[Date Prev][Date Next] [Thread Prev][Thread Next]
Re: FESCo Meeting Summary for 20090424
- From: Adam Williamson <awilliam redhat com>
- To: Development discussions related to Fedora <fedora-devel-list redhat com>
- Subject: Re: FESCo Meeting Summary for 20090424
- Date: Fri, 01 May 2009 17:37:33 -0700
On Sat, 2009-05-02 at 00:38 +0100, Matthew Garrett wrote:
> On Fri, May 01, 2009 at 09:37:34AM -0700, Adam Williamson wrote:
> > That doesn't explain why it shipped alongside gnome-volume-control for
> > the last three releases, when all along you have been telling us that
> > shipping two graphical volume control utilities by default is a terrible
> > idea that will confuse people and is bad UI.
> You appear to be arguing on the assumption that people never make
Doing something you say is a fundamental interface booboo for three
straight releases is a pretty big mistake. I don't believe this was a
mistake, I believe it was intentional - we want to ship the shiny new
Pulse stuff. And that's fine. It just means the arbitrary "no multiple
mixers" argument that's now being used to oppose gst-mixer /
gnome-alsamixer is an argument of convenience.
> > And, I really should have anticipated your reaction. Of *course* the
> > correct response to me pointing out that we're already shipping two
> > volume control applications by default and have been for a while with no
> > apparent problems is not to accept that this means it's probably a
> > perfectly good idea to have multiple applications so long as they each
> > expose important functionality that the other doesn't. No, the correct
> > response is to say that we should immediately drop one to maintain
> > ideological purity.
> How many volume control applications do you want us to ship with? The
> fact that mistakes have been made in the past is not an argument for
> further mistakes being made in the future.
Frankly, now I've noticed we *already* have two, I'm inclined to favour
the "drop the new gnome-volume-control entirely" argument, if you want
to keep the number of mixers down. Here's the problem. There are two
really important use cases that gnome-volume-control doesn't cover:
profile switching - i.e. enabling digital output (or analog surround on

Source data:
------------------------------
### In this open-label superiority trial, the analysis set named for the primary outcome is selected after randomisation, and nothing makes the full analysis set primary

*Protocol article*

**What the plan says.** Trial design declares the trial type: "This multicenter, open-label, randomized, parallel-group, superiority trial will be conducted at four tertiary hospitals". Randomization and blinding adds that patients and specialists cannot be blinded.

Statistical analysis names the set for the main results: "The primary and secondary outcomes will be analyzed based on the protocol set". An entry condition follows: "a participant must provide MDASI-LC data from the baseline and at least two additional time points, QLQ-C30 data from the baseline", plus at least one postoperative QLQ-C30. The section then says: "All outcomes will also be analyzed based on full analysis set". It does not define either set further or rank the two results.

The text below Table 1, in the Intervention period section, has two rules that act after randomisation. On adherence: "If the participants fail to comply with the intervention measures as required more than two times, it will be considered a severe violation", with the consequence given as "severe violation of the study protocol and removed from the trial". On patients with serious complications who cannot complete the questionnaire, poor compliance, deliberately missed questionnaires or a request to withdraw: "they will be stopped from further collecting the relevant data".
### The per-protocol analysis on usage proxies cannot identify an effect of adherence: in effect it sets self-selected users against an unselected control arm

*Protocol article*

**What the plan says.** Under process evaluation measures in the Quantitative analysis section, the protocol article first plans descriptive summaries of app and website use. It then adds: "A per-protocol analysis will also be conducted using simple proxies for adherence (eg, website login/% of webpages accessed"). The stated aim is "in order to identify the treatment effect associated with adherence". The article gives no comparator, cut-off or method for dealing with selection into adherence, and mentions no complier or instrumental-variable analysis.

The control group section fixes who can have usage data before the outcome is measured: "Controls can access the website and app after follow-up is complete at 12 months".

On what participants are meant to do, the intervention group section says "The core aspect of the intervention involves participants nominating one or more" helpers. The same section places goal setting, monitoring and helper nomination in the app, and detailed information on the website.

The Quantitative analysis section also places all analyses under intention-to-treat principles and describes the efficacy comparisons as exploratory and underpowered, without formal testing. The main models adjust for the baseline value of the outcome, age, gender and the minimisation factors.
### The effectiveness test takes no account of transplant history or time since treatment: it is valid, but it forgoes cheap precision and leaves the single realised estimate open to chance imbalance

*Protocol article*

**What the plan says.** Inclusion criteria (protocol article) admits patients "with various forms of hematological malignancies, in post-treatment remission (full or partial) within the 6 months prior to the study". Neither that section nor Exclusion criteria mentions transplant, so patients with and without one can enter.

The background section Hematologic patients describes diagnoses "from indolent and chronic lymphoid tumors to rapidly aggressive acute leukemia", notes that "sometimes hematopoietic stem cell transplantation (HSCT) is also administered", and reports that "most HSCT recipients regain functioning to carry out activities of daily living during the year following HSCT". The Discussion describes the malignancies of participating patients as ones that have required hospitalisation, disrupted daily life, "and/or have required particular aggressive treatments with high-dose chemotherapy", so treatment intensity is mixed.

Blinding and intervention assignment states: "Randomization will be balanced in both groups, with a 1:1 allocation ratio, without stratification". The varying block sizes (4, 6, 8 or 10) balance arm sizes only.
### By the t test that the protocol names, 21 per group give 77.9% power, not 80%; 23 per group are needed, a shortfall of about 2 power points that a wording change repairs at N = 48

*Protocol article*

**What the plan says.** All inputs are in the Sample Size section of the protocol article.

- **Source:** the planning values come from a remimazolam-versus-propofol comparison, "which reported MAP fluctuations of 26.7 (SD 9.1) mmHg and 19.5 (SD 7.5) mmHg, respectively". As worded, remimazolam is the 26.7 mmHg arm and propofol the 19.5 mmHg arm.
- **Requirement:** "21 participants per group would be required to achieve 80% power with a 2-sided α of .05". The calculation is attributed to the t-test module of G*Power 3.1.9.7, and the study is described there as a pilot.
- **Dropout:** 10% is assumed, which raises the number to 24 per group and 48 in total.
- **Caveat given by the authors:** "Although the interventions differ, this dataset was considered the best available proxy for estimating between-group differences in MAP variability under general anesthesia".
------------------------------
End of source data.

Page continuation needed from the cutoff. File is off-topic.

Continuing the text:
cards that do that, but that's not *so* important), and input switching.
Legacy mixers - gnome-alsamixer / gst-mixer - handle both of these cases
and everything else you'd want to do with a mixer. Just not very well,
but hey, at least it's the same crappy interface people have been used
to for a decade.
pavucontrol does profile switching, and does it in a very nice way,
thanks to the work done on Pulse during this cycle. But it doesn't do
gnome-volume-control doesn't do profile switching *or* input switching.
So the only mixers we have that actually cover these really basic use
cases are the legacy ones. If you're completely wedded to the new g-v-c,
but we want people to be able to do input switching and use digital
output, we'd need at least two mixers: g-v-c and a legacy mixer. But
then we lose pavucontrol's nice profile switching, which is a bit of a
Frankly, the combination that appears to combine the most actual
usability with PulseAudio niceness is pavucontrol + a legacy mixer.
g-v-c, in functional terms, has exactly no advantages over either
pavucontrol or the legacy mixers. Its *only* advantage is that it's a
more standard-following GNOME interface than pavucontrol. Whoopee. I
don't think that outweighs the fact that it's missing two really
important features. I've been ignoring digital output throughout this
whole debate because Lennart had argued me out of that one in the
initial bug report I filed, but I forgot that his argument depended on
Summary: legacy mixers do everything with a crap interface, pavucontrol
does everything except one big thing with a quite nice interface, g-v-c
misses two big things and has a marginally nicer interface than
pavucontrol. Given that, my opinion is that the options "pavucontrol +
legacy mixer" or just "legacy mixer alone" are tied in niceness, and any
combination involving the new g-v-c falls rather near the bottom of the
> > I mean...sheesh. Are you serious? We should drop pavucontrol because
> > including it is an 'oversight'? Despite the fact that, as I pointed out,
> > gnome-volume-control has no profile support and hence you can only use
> > pavucontrol to switch from analog to digital output, or from analog
> > stereo to analog surround? And even *Lennart* advocates using it this
> > way, in various bug reports?
> > Presumably none of your 'target users' has an S/PDIF output either? Or
> > an analog surround sound setup?
> > This is just getting ridiculous.
> At this point? My personal feeling is that you're being needlessly
> hostile and appear to be assuming the worst of the desktop people. Can
> we get back to discussing this rationally rather than simply making
> observations and turning them into assertions?
I'd love to be discussing it rationally, but I don't think you guys are.
I still haven't seen a convincing refutation of the "we already have
multiple mixers" point besides "it's a mistake" - which, even if it's
true, makes you guys look rather bad, as it's a fairly large mistake (by
your own standards) in three straight stable releases...which doesn't
actually seem to have caused any problems, I certainly haven't seen
anyone complaining that the presence of pavucontrol alongside
gnome-volume-control confused them, in F8, F9, or F10. Where does that
leave the "multiple mixers are bad by definition" argument? Even if it
*was* a mistake, the fact that it's been in the distro for three
releases without apparently causing any trainwrecks seems rather
significant to me.
Fedora QA Community Monkey
IRC: adamw | Fedora Talk: adamwill AT fedoraproject DOT org
[Date Prev][Date Next] [Thread Prev][Thread Next]